Employment law specialist Bibby Consulting & Support has warned even though the latest tribunal statistics show a 15 per cent fall in the number of claims, the truth is that employers still consider the process a major source of frustration.
The company was responding to figures published by the Ministry of
Justice (MoJ) in the Annual Tribunal Statistics 2011/2012. Managing
Director Michael Slade welcomed the news that the overall number of
claims had dropped, but questioned whether this drop was actually being
felt by micro and small businesses – and if indeed whether some elements
of the reports were being overlooked.
Slade commented: “Statistics can be diced in different ways to present
different insights according to the views you represent. So while the
MoJ’s headline is a 15% drop if you dig a little deeper you get a
different picture. For example, when looking at the impact on small and
micro businesses who are more likely to face single claims – the report
shows 2 per cent fewer claims compared to the previous period. However,
set that against the fact that there were 6 per cent fewer disposals and
this actually means a net rise of 4 per cent. While you could of course
argue that these figures are relatively static, they are not the 15 per
cent headline being put across by the MoJ."
Slade also called for a breakdown of the statistics to show trends for micro and small businesses.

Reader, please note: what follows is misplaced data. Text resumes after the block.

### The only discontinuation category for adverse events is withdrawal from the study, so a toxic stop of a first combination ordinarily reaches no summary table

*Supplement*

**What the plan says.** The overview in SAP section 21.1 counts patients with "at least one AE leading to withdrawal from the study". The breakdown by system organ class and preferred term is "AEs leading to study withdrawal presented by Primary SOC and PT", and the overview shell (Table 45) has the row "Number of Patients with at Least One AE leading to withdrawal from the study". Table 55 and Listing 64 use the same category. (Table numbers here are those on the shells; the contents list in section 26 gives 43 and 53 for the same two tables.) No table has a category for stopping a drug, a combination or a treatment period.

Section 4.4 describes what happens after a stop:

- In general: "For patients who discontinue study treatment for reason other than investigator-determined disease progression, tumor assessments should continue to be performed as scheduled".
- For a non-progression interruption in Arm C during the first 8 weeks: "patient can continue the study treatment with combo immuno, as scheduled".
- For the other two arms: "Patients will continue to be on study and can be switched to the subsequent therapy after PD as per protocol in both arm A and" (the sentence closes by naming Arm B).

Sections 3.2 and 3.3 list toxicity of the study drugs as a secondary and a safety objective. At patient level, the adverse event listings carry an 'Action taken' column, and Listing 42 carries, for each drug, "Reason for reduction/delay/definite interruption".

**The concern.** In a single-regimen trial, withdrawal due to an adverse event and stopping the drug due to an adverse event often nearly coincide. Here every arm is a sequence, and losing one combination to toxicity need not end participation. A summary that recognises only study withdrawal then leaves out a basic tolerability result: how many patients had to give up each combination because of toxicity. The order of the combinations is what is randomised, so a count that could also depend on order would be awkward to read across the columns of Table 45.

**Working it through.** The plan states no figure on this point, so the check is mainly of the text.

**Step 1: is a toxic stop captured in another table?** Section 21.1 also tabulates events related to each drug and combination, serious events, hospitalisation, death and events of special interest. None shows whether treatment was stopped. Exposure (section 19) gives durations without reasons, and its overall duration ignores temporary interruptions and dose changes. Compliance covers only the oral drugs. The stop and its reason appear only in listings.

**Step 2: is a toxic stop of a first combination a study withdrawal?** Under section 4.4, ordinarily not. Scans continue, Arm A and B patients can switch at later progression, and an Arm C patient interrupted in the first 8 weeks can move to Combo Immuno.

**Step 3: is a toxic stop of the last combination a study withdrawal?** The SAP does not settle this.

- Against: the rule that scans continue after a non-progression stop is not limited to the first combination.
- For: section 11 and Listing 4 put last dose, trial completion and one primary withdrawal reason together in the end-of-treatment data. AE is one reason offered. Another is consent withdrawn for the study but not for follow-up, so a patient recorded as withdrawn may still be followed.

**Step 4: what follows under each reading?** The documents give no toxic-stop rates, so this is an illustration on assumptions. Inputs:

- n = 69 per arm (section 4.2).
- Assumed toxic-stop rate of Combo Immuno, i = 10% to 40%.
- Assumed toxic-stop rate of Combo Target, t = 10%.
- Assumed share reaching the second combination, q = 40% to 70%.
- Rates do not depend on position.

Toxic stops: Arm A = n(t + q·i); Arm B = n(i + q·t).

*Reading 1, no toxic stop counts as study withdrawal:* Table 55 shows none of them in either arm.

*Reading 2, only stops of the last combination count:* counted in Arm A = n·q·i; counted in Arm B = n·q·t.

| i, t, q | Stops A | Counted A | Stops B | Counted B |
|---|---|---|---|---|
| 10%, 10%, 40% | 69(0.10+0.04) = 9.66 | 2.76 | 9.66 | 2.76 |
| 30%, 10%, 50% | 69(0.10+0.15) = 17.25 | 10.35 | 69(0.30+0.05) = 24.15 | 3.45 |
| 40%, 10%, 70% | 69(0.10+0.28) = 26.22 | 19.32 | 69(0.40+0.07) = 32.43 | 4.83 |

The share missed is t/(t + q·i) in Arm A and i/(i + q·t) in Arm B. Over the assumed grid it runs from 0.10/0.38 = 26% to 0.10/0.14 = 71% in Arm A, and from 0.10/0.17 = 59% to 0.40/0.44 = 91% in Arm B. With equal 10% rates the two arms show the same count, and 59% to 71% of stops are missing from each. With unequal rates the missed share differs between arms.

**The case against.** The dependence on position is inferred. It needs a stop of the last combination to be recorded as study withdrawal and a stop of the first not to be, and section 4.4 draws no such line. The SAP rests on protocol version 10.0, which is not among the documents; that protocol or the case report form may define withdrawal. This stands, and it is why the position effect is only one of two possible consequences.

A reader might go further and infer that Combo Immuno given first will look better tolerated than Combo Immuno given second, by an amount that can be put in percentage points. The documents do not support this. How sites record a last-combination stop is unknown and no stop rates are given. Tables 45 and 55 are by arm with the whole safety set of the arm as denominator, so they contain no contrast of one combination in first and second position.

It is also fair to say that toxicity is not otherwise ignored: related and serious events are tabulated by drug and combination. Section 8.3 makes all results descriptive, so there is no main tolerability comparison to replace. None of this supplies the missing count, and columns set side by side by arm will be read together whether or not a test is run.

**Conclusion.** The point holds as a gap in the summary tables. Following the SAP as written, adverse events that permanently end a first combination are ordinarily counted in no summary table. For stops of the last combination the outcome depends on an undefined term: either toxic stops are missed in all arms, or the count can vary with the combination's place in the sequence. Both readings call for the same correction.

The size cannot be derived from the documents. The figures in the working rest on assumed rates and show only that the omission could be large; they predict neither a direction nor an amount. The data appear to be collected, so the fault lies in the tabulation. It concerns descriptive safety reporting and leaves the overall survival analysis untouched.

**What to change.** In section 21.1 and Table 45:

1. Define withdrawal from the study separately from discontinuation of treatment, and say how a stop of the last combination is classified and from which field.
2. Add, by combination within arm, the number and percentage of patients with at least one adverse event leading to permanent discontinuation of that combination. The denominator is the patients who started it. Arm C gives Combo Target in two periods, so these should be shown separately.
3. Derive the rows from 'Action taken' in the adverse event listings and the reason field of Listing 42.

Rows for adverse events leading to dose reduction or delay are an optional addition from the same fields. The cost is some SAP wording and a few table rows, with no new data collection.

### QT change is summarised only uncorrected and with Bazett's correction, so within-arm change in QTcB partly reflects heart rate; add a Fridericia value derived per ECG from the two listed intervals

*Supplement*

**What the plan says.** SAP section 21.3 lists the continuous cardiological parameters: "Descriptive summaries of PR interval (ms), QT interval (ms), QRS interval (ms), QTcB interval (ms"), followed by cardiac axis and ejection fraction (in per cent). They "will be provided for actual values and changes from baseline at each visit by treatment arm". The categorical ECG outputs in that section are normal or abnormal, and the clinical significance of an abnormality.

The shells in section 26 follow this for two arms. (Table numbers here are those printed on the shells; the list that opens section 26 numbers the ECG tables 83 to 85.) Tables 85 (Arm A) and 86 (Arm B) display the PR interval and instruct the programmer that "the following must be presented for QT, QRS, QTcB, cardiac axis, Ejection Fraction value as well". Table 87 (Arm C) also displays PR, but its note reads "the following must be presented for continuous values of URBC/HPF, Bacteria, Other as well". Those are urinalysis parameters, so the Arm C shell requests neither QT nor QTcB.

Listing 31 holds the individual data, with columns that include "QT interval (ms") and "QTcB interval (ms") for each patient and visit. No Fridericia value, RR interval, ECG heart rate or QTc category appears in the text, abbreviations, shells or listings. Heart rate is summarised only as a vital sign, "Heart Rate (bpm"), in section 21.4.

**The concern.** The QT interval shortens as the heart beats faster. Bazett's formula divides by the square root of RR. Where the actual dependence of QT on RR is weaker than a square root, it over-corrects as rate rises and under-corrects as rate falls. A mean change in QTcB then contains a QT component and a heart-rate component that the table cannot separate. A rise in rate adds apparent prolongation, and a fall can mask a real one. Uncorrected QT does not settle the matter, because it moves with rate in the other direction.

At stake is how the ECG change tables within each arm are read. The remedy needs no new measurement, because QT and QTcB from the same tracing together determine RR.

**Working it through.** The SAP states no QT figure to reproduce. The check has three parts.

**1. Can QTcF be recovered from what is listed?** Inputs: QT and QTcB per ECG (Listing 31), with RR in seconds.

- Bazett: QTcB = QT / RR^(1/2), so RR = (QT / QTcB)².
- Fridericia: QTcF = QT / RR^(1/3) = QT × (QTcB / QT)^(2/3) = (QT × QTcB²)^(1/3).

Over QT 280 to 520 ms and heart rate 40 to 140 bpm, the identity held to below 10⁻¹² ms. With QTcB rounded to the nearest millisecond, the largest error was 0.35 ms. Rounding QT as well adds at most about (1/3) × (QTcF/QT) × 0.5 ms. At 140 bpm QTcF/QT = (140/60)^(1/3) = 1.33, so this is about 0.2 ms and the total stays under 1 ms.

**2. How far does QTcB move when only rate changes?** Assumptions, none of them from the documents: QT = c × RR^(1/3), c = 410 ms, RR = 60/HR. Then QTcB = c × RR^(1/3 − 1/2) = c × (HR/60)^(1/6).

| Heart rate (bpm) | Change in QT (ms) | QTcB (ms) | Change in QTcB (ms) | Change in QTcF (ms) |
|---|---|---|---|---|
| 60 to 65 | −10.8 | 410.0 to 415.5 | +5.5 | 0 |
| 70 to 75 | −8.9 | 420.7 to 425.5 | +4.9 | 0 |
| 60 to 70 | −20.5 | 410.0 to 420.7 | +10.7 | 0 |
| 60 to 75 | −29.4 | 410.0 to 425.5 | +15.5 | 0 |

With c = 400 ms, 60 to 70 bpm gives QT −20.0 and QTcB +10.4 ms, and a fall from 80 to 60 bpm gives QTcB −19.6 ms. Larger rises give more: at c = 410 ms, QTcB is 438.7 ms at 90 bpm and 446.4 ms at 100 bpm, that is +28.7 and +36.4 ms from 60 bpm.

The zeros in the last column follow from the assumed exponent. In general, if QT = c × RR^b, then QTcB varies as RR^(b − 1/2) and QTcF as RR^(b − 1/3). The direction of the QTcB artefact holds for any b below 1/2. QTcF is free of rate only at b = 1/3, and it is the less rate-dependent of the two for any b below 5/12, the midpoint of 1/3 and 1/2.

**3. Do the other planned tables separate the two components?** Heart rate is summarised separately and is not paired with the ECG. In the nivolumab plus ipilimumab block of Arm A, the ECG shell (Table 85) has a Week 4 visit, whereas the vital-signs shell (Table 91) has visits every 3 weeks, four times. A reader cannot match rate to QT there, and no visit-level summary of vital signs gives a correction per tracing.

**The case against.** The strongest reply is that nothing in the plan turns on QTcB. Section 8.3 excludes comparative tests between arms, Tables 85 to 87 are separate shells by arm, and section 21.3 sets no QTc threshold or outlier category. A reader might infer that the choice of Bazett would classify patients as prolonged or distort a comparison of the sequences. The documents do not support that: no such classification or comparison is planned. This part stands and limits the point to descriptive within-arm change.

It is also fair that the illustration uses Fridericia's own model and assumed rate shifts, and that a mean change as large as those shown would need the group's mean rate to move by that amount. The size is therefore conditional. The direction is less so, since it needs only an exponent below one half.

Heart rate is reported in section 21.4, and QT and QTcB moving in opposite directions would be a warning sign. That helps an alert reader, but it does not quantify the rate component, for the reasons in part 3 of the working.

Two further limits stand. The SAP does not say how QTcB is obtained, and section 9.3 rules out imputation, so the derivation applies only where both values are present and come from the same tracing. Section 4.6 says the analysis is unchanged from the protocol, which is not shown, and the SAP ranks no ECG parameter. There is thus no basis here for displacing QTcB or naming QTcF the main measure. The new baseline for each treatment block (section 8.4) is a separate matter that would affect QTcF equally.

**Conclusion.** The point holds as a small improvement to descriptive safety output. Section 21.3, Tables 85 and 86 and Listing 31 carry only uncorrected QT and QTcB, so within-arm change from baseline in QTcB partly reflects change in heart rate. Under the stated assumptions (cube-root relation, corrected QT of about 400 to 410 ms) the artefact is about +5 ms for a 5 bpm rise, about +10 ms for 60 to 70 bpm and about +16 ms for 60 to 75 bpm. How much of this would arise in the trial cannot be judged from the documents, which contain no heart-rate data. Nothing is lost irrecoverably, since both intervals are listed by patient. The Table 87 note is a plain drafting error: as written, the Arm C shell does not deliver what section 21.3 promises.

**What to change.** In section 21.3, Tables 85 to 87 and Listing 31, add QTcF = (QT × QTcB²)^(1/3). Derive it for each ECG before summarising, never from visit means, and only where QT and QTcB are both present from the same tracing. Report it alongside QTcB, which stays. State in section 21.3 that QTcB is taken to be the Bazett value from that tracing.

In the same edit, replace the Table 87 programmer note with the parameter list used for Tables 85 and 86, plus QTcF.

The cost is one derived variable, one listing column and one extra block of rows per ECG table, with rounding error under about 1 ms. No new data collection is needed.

“This is where the impact of a claim is really felt," he said. "For
medium and large enterprises they may have in-house HR or legal
functions, and most certainly broader management teams compared to micro
or small firms where the disruption is often at director/owner level,
which obviously means a proportionately larger burden on management. So,
in this case, smaller in terms of the size of the company definitely
means bigger in terms of real impact on the business."
Slade concluded: "We are delighted to see that the overall number of
applications is coming down. However, the government must do more to
ease the burden for small and micro businesses specifically. The fees
for tribunal applications are clearly an obvious route for this but
frustratingly we are no further on from seeing this implemented. The
Prime Minister has regularly stated that small and micro businesses are
the life blood of the economy and so he must stand by his word and do
more to help them.”